NFP Voice Included in PM’s Mini Canberra Summit
Thursday, 1st October 2015 at 12:43 pm
Prime Minister Malcolm Turnbull is hosting business, union and community leaders for a mini summit in Canberra on the economy including welfare peak body ACOSS.
The Prime Minister declared the national reform summit held in August was “a rare opportunity to achieve consensus on the most pressing economic and social reform issues” facing Australia.
“I want to build on the key priorities of the summit and work towards a practical set of reforms that will help to create jobs, drive innovation and stimulate growth,” Turnbull said.
Attending the Canberra mini summit on Thursday was Business Council of Australia President, Catherine Livingstone, and CEO Jennifer Westacott, Australian Council of Trade Unions Secretary, Dave Oliver, Australian Council of Social Services CEO Cassandra Goldie, Australian Chamber of Commerce and Industry CEO, Kate Carnell, Australian Industry Group CEO, Innes Willox, and Australian Youth Affairs Coalition National Director, Leo Fieldgrass.
ACOSS Deputy CEO, Tessa-Boyd Caine, said the welfare peak body was heartened by the Prime Minister’s indication of more inclusive consultations on economic reform.
“We really value his comments about consensus and a community-focused process,” Caine told AAP.
The Prime Minister told the ABC not to expect any big announcements from his mini economic summit, maintaining any decisions on reform will come from Cabinet.
He said all options were on the table when it came to economic and tax reform and decisions would be made soon, but not unnecessarily rushed without proper consultation.
“Everything is on the table,” Turnbull said.
However peak body, National Shelter, said the mini summit must table housing affordability.
The Not for Profit called on the mini summit to tackle housing affordability including putting reforms to negative gearing and capital gains tax exemptions, previously ruled out, back on the table.
“If Prime Minister Turnbull’s mini summit is intent on addressing reform then changing tax settings to reduce house price inflation must be among the issues to be addressed,” Executive Officer Adrian Pisarski said.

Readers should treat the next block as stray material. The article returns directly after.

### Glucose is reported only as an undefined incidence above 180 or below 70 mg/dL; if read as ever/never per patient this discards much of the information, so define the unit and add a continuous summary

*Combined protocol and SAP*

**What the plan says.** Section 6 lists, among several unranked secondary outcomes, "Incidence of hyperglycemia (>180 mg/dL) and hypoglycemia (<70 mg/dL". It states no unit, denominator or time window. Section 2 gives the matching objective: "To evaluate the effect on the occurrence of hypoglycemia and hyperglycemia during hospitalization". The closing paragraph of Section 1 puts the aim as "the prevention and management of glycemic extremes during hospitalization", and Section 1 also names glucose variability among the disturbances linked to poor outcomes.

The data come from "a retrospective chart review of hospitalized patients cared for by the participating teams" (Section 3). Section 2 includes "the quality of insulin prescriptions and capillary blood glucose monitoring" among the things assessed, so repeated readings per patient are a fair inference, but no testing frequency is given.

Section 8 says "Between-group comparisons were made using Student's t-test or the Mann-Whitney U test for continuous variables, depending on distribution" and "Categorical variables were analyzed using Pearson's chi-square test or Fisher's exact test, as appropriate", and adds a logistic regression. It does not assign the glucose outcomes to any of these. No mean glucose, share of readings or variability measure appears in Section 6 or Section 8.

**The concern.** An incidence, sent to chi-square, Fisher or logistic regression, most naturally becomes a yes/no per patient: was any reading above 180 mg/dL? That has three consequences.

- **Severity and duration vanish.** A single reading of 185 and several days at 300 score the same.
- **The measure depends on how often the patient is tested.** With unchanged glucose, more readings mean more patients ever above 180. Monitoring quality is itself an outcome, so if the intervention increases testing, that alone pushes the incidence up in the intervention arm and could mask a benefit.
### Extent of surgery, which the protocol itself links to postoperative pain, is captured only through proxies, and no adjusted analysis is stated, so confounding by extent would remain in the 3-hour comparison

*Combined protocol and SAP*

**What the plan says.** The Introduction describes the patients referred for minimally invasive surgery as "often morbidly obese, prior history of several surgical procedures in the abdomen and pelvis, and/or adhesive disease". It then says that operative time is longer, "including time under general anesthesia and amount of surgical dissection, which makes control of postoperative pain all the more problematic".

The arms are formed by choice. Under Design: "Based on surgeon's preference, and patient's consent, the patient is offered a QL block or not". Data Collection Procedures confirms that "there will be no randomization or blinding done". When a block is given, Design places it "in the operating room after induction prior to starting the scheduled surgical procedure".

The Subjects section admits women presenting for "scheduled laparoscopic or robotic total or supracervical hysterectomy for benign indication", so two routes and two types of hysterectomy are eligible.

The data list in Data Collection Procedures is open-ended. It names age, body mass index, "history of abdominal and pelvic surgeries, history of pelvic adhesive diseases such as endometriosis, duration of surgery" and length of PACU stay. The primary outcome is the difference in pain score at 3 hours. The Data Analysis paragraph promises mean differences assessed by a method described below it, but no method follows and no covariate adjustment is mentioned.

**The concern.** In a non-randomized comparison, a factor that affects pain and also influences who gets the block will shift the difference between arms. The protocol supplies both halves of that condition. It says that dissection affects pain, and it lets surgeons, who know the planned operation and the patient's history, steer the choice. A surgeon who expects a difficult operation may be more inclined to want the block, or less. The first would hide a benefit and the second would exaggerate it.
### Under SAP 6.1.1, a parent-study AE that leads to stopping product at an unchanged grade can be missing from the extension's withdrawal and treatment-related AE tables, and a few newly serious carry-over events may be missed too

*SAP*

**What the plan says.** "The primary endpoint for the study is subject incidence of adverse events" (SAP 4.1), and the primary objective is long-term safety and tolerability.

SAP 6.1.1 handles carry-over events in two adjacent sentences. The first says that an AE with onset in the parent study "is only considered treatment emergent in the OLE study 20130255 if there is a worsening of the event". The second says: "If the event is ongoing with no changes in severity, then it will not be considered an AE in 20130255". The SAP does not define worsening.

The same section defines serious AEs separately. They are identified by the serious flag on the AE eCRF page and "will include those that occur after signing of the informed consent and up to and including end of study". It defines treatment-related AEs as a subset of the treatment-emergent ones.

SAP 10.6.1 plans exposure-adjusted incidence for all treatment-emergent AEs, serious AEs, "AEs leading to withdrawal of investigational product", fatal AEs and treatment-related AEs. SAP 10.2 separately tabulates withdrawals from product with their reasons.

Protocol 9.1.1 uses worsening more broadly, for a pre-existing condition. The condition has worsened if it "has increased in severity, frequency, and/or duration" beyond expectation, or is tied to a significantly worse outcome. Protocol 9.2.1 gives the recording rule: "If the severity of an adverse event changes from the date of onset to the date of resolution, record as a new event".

“We currently have a tax system which inflates the market by pitting investors against would be owner occupiers for the same properties but providing the wrong incentives around affordable housing according to National Shelter.
“Ultimately renters become the fall guy in house price inflation. Purchasers have low interest rates as a compensation, investors get tax relief, but rents have consistently outstripped inflation and renters have no compensating fallback.”
Pisarski said housing was the largest single household cost and the burden was pushing people to outer areas away from jobs, education and other opportunities.
“Low income households then face long commutes, expensive transport costs and experience social and economic exclusion,” he said.
"Tax reform can do more to counter the high cost of housing and must be coupled to a new affordable housing supply strategy to improve the economic and social participation of low income households and put a break on rising homelessness.
“If the mini summit is fair dinkum then reforming negative gearing and CGT exemptions must be back on the table despite the Abbott Government having ruled them out.”